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Format: Format Kindle
This is kind of at the intersection of 2 genres I seldom read: non-fiction about LGBT issues, and popular psychology. The former genre is something I've just never paid much attention to, the latter is something I've actively ignored from my own snobby contempt (I still remember rolling my eyes every afternoon as a kid when my mom would put on Oprah).
Anyway, the basic underlying assumption of this book-- that gay men specifically have a spate of psychological issues which follow them throughout the full duration of their lives, not from being gay, but from everything around being gay, i.e. hiding a part of yourself, the sense of woundedness and insecurity and shame and confusion and really, just intense anger which that hiding brings on, is NOT addressed or remedied or really in anyway even sincerely acknowledged even after most gay men come out of the closet.
What Downs is pointing to in this book is the numerous ways that those dark, deeply embedded emotions can well up throughout a gay man's life (even in the lives of guys who have been out for decades and who have very seemingly happy, successful lives) in ways which are destructive both to himself and to those around him. To be sure, this is a hopelessly essentialist view of gay life (more on that in a bit), yet, speaking as a gay man, I found that the early parts of the book, which describe some of the major emotional swings which young gay men move through, to be frighteningly and I mean FRIGHTENINGLY accurate, especially describing what it's like emotionally for most males up to the time when they completely realize they are gay. There were moments when reading this I physically shuddered being reminded of what it's like to be deeply in denial and profoundly closeted, as much to yourself as to the world around you. The first third of this is going to probably be a deeply insightful but also deeply unfun trip down memory lane for most young gay men who read it.
Unfortunately, the second two parts of the book, which recount the "stages" (it wouldn't be pop psychology without "stages" would it?) which out gay men go through becomes far too narrow a descriptive filter, at least in my opinion. I can maybe, maaaaaybe buy the idea that the psychological experience for most (probably not all) guys being a kid and growing up in the closet at least has a few common emotional themes which you could reasonably generalize about. Maybe. But life is just vastly more complicated than his cute little 3 stage schema, and there are profound cultural and socio-economic pressures which obviously can't really be hinted at in a work like this.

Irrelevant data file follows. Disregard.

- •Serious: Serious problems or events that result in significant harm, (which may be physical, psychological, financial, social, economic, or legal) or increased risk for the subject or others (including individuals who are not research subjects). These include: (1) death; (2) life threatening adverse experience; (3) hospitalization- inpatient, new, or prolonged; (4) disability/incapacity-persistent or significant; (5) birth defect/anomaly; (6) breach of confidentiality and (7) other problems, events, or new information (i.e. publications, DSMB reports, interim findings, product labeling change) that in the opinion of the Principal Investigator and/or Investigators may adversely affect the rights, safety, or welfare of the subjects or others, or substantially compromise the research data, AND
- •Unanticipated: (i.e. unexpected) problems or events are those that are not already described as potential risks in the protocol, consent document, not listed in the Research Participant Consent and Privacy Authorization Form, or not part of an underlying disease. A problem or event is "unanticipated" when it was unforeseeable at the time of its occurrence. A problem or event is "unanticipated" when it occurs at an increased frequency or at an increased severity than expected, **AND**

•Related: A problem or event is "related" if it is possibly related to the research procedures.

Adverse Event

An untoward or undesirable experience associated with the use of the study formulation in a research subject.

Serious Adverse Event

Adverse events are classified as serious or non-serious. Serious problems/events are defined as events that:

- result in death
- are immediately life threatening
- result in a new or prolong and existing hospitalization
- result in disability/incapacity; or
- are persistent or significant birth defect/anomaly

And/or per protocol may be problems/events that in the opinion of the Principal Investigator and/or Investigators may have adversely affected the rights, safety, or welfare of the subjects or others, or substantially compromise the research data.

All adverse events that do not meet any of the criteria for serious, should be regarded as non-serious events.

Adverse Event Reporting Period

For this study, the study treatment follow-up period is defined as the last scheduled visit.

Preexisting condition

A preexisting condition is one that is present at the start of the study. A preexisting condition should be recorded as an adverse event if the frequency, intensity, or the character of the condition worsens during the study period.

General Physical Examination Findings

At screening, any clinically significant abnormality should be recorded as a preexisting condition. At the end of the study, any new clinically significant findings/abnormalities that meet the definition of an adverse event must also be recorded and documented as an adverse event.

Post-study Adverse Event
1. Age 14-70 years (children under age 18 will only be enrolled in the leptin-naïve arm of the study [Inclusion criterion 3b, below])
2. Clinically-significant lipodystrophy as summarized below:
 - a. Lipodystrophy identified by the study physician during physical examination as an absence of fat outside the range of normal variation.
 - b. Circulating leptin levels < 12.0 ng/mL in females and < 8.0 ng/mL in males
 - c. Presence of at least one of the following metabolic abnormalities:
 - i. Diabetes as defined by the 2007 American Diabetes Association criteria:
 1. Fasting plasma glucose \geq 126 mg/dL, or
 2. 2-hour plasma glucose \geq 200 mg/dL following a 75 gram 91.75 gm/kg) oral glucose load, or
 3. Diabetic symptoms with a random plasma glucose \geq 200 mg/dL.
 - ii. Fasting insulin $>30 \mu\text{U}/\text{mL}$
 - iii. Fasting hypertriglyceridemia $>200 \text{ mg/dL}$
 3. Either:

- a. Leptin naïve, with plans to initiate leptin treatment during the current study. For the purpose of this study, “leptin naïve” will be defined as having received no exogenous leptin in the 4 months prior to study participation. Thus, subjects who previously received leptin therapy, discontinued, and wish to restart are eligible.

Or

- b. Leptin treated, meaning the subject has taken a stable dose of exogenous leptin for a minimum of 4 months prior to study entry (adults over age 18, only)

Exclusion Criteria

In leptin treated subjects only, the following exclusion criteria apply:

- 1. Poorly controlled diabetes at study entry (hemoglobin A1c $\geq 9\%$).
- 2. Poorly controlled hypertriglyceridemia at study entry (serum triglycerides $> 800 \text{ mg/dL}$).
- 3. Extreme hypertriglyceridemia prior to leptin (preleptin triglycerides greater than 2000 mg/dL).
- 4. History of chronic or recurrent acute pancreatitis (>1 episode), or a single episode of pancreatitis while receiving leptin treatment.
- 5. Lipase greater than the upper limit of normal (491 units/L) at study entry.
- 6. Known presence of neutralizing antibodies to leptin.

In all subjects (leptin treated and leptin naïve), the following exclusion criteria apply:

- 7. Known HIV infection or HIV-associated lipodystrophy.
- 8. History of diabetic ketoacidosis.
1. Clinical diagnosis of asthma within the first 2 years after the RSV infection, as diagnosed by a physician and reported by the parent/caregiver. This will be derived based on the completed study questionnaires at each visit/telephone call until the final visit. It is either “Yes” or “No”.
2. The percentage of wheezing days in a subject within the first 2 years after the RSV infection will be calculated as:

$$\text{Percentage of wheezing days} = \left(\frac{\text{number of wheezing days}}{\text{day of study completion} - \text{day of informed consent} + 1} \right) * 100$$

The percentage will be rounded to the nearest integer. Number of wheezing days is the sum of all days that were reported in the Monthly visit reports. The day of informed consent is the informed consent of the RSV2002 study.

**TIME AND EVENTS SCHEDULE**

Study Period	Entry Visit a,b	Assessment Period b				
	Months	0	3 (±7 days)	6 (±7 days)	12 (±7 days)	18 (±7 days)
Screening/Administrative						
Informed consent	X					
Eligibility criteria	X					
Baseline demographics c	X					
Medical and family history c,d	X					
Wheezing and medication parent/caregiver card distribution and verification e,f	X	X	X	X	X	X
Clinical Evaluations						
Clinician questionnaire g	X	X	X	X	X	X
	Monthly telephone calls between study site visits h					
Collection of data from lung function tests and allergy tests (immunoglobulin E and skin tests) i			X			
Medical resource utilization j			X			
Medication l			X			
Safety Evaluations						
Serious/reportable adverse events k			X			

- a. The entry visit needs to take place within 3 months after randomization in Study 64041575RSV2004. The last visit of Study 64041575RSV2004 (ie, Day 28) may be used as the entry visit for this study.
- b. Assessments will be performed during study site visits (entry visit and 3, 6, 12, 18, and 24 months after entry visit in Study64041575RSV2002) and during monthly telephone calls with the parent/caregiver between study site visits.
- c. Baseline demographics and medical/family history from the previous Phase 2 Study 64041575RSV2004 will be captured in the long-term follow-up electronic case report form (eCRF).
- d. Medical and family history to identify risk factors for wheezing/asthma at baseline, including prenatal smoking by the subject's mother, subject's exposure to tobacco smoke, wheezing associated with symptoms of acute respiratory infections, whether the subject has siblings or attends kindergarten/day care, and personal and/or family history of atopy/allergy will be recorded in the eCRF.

In fact, the socio-economic (really, the generational) issue of this book is probably the strongest mark against it. Downs himself has had a lucrative, deeply successful career, in the corporate world (he's an 80's child, after all), as a therapist and as a writer, even when in the throws of personal tragedy as he reveals in the books kind of obnoxious pseudo-memoirish final chapter.
Downs is a high priced therapist for "powergays;" gay men who have a lot of disposable income to burn, who own multiple houses stocked with nice things and who take regular vacations to exotic locales. This is obviously a cliche, but almost every "story" and example in his book features gay men who are, from the point of view of an educated gay millennial currently struggling to find a career path that will even pay a humane wage, so obscenely well-off as to be almost repulsive, and Downs himself reinforces the idea of this obscene wealth on almost every page. It's almost like he's gloating at the rarefied social circles he travels in and the high powered management and executive types that he treats. Obviously, a lot of that is generational; this book feels like it was written by someone for whom the last 10-15 years of socio-economic history in this country simply never happened to. I can't imagine someone in his position even realizing that many young gay men in this country will probably never be able to afford to purchase a single home, much less multiple ones in sheik locales.
His sheer inability to consider any outside factor in his analysis of what plagues gay men is of course a necessity of the genre he's writing in, but it's also just so incredibly limited and so patently ignorant of how our countries socio-economic insecurity can contribute to individual insecurity, especially for young gay men (who as he smartly points out, aren't generally the most secure people to begin with) is a depressing omission. Parts of his observations are brilliant and scathing, but enough of it seems so utterly out of touch with modern American socio-economics, really with any kind of material consideration for the generation of gay men who are coming up behind him, and who have a litany of economic anxieties to worry about on top of all the dense psychological baggage of being gay, that the book ultimately fails to persuade very much once it gets past "stage 1." Forget finding the gay Oprah, what we need is the gay Karl Marx.